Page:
functions: "allocation" describes how larger blocks of addresses are
   obtained by the network operators, and "assignment" describes how
   applications, nodes or sets of nodes obtain a multicast address for
   their use.

2.  Multicast Address Allocation

   Multicast address allocation, i.e., how a network operator might be
   able to obtain a larger block of addresses, can be handled in a
   number of ways as described below.

   Note that these are all only pertinent to ASM -- SSM requires no
   address block allocation because the group address has only local
   significance (however, we discuss the address assignment inside the
   node is
   still an issue discussed in Section 3.2).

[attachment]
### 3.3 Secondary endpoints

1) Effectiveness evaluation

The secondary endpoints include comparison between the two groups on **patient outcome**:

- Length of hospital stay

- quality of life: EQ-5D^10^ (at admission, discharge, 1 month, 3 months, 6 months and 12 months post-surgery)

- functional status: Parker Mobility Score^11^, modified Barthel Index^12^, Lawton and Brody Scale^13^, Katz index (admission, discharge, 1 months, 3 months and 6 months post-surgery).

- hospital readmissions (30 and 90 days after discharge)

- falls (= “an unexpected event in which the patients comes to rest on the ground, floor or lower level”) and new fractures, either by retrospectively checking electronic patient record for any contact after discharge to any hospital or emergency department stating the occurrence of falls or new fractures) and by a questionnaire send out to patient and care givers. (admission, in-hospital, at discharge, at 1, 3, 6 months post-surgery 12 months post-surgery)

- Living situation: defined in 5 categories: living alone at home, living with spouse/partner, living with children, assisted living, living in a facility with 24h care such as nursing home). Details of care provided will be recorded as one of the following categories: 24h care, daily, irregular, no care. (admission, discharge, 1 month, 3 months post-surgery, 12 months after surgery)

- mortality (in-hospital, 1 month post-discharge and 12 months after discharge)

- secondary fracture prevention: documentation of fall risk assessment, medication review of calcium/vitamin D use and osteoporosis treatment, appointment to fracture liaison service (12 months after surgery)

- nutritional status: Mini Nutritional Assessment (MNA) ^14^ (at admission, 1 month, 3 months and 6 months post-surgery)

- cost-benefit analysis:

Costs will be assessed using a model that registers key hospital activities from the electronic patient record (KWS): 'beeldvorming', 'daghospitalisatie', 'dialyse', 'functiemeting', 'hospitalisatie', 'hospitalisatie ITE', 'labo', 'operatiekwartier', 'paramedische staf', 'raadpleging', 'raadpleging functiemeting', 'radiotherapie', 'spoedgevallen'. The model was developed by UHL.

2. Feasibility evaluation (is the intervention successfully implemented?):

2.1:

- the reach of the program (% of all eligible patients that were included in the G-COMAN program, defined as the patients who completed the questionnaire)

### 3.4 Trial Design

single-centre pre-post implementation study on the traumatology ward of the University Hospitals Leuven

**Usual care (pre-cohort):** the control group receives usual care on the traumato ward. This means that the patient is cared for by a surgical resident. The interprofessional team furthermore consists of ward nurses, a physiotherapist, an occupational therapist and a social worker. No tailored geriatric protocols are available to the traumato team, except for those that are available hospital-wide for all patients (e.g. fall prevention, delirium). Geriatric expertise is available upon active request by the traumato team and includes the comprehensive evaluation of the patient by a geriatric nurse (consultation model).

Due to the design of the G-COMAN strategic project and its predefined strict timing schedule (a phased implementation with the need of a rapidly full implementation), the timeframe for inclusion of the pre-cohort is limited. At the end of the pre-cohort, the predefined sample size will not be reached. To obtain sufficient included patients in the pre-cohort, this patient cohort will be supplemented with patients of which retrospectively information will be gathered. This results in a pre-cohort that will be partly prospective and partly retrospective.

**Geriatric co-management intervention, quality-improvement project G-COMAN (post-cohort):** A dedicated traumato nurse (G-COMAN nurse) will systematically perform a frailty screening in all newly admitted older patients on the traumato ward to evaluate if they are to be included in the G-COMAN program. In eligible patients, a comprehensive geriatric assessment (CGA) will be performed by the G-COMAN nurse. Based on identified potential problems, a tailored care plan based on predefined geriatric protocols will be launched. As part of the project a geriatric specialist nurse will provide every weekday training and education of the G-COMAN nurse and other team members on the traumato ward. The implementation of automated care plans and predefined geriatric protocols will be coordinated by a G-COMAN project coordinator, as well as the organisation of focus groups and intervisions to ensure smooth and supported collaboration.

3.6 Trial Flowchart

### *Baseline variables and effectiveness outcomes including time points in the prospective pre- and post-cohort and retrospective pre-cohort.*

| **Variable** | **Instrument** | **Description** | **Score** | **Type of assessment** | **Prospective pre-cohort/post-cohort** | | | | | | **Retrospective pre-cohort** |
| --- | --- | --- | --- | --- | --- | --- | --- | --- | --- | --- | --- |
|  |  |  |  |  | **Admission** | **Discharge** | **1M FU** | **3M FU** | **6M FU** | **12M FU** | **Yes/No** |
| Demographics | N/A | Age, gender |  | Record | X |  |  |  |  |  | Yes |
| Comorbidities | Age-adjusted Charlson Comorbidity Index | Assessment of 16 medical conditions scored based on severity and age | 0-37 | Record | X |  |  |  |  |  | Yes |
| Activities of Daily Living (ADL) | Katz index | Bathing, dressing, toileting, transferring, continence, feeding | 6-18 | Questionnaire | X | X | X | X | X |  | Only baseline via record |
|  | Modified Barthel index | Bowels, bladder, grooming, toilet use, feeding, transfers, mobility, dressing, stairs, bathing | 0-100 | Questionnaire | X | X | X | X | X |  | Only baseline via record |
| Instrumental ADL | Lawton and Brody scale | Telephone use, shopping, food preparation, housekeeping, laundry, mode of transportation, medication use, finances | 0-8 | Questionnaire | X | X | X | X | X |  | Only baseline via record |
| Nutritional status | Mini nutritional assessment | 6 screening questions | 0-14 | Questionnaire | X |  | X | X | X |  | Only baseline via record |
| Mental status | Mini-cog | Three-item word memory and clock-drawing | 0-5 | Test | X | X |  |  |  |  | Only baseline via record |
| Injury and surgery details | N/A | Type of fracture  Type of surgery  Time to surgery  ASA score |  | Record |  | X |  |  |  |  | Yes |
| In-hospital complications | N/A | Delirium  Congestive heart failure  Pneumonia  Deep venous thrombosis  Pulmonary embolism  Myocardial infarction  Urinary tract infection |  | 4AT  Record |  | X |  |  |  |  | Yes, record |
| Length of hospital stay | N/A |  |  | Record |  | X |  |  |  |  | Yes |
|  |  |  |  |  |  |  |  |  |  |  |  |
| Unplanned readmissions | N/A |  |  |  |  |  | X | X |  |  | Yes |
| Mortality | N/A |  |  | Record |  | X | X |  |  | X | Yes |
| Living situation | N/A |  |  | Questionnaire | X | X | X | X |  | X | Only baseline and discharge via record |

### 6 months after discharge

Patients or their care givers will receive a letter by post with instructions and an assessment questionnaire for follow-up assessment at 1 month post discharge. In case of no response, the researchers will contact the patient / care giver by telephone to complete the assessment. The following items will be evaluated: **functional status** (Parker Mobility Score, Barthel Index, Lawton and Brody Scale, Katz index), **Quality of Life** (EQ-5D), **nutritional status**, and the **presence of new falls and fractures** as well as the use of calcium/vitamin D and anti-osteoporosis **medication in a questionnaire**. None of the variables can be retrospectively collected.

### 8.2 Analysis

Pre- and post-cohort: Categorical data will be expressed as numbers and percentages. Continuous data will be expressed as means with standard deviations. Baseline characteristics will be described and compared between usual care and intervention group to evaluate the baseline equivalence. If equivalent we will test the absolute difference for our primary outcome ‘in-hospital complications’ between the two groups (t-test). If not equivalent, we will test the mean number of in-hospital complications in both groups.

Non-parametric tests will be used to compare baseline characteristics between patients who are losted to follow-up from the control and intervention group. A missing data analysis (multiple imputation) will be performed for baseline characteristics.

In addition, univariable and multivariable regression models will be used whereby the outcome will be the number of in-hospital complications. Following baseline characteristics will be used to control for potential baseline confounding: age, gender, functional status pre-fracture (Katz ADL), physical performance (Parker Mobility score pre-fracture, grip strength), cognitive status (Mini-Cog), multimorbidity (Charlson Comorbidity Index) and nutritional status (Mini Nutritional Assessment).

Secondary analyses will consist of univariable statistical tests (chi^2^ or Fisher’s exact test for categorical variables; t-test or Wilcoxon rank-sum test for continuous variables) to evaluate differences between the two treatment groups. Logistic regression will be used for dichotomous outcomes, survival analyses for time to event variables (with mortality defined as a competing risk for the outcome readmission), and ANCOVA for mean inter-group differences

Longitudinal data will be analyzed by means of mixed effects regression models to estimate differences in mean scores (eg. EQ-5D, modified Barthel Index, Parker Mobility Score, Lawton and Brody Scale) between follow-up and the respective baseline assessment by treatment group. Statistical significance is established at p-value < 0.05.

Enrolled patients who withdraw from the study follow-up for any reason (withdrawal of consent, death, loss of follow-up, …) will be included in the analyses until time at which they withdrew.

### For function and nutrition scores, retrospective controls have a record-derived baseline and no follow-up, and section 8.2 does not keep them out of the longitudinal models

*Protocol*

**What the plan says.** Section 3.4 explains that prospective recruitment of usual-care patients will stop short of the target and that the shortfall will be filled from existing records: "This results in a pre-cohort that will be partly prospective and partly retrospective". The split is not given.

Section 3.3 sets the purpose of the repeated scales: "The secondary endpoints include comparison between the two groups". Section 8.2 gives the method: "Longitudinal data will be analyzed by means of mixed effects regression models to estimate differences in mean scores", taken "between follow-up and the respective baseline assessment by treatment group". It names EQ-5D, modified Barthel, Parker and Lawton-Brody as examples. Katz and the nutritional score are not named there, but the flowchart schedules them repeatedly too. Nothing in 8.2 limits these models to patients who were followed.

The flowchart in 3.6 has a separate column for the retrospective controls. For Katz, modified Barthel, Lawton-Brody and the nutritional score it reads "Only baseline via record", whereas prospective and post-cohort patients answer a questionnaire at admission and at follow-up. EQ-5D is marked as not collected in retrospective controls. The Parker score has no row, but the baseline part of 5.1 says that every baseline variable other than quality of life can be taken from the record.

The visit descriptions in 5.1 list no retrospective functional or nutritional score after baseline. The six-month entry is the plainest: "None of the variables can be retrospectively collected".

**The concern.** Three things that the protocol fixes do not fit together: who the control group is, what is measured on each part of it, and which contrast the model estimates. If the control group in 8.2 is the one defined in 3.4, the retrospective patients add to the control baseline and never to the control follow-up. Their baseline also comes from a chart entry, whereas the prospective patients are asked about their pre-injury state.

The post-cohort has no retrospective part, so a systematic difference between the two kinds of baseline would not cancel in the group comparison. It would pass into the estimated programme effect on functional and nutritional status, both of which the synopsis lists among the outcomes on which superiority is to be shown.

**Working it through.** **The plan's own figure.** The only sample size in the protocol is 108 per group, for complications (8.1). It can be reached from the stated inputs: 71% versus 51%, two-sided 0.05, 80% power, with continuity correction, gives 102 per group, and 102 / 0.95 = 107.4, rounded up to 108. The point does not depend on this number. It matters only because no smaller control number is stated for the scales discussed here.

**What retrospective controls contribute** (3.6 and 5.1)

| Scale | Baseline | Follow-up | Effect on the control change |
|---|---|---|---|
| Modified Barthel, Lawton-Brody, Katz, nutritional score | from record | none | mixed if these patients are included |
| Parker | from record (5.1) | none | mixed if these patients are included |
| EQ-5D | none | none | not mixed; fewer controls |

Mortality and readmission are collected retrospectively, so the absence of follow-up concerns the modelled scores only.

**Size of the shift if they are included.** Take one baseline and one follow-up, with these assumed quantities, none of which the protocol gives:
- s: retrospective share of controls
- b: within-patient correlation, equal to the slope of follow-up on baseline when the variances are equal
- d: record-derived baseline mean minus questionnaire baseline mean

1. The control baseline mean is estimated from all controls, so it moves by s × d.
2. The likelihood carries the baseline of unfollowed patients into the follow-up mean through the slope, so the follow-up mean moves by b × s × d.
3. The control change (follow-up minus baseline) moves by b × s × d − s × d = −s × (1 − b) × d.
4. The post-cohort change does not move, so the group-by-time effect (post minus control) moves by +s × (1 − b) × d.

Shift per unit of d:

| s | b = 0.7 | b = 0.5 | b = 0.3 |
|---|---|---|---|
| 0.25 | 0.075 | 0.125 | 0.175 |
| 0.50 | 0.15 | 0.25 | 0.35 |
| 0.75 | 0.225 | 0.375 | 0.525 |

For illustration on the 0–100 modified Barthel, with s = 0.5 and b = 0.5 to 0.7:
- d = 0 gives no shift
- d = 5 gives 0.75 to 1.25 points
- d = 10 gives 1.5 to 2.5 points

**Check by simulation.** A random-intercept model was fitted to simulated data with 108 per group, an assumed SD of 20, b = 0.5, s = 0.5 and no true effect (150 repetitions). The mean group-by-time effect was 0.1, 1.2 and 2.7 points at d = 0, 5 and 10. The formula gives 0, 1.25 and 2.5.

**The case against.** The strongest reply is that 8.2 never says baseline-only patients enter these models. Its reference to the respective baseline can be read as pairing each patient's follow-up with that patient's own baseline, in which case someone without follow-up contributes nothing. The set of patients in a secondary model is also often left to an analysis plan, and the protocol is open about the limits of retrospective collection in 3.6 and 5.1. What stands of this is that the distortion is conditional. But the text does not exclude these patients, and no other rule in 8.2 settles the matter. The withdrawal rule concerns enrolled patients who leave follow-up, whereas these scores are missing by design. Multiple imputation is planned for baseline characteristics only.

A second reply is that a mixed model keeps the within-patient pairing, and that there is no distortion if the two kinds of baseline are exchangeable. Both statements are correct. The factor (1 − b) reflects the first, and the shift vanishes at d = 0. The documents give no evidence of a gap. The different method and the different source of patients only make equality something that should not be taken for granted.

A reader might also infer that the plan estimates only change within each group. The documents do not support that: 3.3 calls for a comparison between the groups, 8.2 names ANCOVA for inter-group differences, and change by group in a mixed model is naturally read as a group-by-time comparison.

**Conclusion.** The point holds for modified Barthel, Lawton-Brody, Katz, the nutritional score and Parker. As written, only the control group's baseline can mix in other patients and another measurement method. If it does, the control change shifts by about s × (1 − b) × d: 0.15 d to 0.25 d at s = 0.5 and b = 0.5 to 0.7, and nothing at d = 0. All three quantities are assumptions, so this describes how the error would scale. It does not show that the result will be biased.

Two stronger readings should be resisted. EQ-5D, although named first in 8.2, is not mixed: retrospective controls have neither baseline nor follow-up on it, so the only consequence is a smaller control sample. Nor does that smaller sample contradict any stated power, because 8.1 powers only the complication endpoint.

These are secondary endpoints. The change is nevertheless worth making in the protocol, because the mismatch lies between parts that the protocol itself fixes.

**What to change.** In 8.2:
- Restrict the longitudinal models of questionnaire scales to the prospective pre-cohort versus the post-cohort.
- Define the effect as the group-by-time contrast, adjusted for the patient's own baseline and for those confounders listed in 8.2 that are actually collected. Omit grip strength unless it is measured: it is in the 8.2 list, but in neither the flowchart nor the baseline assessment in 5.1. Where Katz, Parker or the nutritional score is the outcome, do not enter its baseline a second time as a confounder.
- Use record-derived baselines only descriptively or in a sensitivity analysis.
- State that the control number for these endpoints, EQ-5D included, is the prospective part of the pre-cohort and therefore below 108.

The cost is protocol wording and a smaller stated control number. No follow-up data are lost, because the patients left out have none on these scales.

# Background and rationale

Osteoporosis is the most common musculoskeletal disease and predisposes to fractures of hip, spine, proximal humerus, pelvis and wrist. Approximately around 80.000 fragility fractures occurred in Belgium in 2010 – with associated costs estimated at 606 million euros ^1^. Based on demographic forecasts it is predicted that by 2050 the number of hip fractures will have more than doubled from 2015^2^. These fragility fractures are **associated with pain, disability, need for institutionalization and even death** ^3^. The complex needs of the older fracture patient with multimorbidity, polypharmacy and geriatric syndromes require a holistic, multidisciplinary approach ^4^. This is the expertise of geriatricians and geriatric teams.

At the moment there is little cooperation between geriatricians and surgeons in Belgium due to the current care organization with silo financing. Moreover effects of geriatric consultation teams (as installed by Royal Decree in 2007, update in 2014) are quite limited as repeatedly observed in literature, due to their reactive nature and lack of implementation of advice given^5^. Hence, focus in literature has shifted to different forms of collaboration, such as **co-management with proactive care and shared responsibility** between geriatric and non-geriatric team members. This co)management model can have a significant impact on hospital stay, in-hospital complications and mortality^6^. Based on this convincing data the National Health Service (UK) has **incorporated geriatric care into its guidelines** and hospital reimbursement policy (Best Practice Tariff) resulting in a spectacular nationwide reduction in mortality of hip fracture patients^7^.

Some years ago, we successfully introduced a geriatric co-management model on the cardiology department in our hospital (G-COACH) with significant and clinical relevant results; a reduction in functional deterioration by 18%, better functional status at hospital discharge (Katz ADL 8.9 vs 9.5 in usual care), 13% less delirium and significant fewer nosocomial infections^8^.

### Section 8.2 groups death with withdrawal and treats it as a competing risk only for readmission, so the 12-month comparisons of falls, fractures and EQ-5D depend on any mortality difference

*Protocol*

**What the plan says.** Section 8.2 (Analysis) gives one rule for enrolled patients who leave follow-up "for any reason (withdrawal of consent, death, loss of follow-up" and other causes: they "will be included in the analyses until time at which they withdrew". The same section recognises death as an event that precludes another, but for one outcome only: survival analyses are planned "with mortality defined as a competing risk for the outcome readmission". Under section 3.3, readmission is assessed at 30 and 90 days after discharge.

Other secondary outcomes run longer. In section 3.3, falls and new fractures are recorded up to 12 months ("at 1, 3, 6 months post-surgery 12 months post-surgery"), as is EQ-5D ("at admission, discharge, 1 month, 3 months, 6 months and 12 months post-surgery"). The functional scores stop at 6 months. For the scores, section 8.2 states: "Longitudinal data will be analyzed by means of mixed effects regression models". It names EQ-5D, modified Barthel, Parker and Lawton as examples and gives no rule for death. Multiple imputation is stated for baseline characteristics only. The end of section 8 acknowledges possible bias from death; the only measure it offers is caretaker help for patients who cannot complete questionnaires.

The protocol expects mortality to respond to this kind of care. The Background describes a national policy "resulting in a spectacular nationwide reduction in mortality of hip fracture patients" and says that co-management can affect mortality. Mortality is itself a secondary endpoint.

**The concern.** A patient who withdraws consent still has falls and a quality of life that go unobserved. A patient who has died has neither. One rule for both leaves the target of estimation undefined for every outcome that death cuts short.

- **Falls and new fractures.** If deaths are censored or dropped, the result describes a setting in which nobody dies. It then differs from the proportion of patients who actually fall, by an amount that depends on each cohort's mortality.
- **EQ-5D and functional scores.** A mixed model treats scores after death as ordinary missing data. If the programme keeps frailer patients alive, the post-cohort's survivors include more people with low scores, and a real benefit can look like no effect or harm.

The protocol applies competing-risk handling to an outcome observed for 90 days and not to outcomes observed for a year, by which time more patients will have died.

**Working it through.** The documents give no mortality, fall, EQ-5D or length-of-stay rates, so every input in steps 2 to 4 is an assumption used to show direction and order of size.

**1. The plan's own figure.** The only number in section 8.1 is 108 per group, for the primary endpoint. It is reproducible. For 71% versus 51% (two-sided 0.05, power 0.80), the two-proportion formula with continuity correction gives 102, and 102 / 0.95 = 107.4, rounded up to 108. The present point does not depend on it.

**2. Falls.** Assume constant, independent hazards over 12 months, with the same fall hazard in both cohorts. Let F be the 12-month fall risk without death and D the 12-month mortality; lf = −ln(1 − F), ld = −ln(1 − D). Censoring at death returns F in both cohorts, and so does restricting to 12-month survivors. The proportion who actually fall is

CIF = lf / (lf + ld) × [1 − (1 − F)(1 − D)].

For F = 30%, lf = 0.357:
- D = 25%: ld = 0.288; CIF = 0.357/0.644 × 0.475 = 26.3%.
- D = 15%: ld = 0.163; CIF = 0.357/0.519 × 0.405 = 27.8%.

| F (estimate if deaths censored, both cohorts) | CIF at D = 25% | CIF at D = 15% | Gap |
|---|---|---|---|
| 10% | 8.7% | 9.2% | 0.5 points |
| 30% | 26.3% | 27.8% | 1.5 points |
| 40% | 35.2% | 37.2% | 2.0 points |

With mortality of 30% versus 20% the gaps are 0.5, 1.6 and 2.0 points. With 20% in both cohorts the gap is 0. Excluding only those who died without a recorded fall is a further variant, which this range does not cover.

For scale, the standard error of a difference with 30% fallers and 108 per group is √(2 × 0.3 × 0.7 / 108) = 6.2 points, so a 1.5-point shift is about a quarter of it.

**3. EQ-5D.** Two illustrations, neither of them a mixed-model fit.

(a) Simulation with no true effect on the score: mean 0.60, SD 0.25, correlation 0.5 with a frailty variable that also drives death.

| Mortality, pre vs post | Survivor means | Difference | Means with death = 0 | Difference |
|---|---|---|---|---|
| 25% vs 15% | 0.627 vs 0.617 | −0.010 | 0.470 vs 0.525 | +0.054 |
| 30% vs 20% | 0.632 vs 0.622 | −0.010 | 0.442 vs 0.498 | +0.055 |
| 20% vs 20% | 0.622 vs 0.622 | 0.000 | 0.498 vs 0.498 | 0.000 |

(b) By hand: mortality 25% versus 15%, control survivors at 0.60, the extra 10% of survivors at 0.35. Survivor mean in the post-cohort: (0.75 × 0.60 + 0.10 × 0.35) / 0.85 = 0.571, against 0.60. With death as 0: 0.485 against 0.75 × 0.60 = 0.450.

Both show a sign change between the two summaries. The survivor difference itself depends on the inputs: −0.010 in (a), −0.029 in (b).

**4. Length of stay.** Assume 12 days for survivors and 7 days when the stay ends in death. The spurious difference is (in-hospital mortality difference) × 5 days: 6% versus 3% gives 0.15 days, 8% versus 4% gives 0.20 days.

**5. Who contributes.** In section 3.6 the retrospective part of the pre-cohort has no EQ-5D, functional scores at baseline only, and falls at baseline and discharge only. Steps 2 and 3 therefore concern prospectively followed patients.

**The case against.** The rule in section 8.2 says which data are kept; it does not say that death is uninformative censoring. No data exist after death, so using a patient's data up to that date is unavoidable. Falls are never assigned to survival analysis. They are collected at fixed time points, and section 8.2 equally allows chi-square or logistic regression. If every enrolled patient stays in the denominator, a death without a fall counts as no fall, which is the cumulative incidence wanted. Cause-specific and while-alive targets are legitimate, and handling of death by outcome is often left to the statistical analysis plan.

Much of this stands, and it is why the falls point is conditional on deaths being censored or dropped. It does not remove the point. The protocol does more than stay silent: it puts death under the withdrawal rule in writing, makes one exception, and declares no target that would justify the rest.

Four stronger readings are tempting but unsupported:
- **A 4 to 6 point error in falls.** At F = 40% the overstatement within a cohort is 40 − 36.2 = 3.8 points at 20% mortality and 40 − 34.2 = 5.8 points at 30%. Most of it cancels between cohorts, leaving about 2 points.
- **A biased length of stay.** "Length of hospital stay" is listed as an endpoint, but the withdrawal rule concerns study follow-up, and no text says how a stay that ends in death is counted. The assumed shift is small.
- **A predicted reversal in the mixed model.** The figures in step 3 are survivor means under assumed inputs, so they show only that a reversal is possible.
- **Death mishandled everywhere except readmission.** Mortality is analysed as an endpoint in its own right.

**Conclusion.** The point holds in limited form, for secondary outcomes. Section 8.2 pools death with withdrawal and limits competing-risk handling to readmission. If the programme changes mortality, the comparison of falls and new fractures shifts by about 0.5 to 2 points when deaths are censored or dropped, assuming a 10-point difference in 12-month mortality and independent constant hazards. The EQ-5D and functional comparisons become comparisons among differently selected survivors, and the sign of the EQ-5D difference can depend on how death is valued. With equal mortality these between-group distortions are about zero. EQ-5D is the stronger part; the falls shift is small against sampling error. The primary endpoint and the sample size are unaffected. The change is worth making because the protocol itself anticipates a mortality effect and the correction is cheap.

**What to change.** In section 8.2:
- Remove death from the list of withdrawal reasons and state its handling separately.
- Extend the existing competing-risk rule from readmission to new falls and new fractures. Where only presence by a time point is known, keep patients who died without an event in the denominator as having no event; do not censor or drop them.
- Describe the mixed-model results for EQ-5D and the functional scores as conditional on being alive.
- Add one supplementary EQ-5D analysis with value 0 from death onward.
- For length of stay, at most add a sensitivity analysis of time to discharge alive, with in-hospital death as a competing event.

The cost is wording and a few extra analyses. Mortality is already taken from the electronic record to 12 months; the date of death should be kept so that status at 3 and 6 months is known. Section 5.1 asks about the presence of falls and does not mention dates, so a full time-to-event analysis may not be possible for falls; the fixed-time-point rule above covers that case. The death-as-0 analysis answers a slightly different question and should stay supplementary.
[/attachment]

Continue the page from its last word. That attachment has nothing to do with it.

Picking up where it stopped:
2.1  Derived Allocation

   Derived allocations take the unicast prefix or some other properties
   of the network to determine unique multicast address allocations.

2.1.1  GLOP Allocation

   GLOP address allocation [RFC3180] inserts the 16-bit public
   Autonomous System (AS) number in the middle of the IPv4 multicast
   prefix 233.0.0.0/8, so that each AS number can get a /24 worth of
   multicast addresses.  While this is sufficient for multicast testing
   or small scale use, it might not be sufficient in all cases for
   extensive multicast use.

   A minor operational debugging issue with GLOP addresses is that the
   connection between the AS and the prefix is not apparent from the
   prefix, but has to be calculated (e.g., from [RFC3180], AS 5662 maps
   to 233.22.30.0/24).  A usage issue is that GLOP addresses are not
   tied to any prefix but to routing domains, so they cannot be used or
   calculated automatically.

2.1.2  Unicast-prefix -based Allocation

   RFC 3306 [RFC3306] describes a mechanism which embeds up to 64 first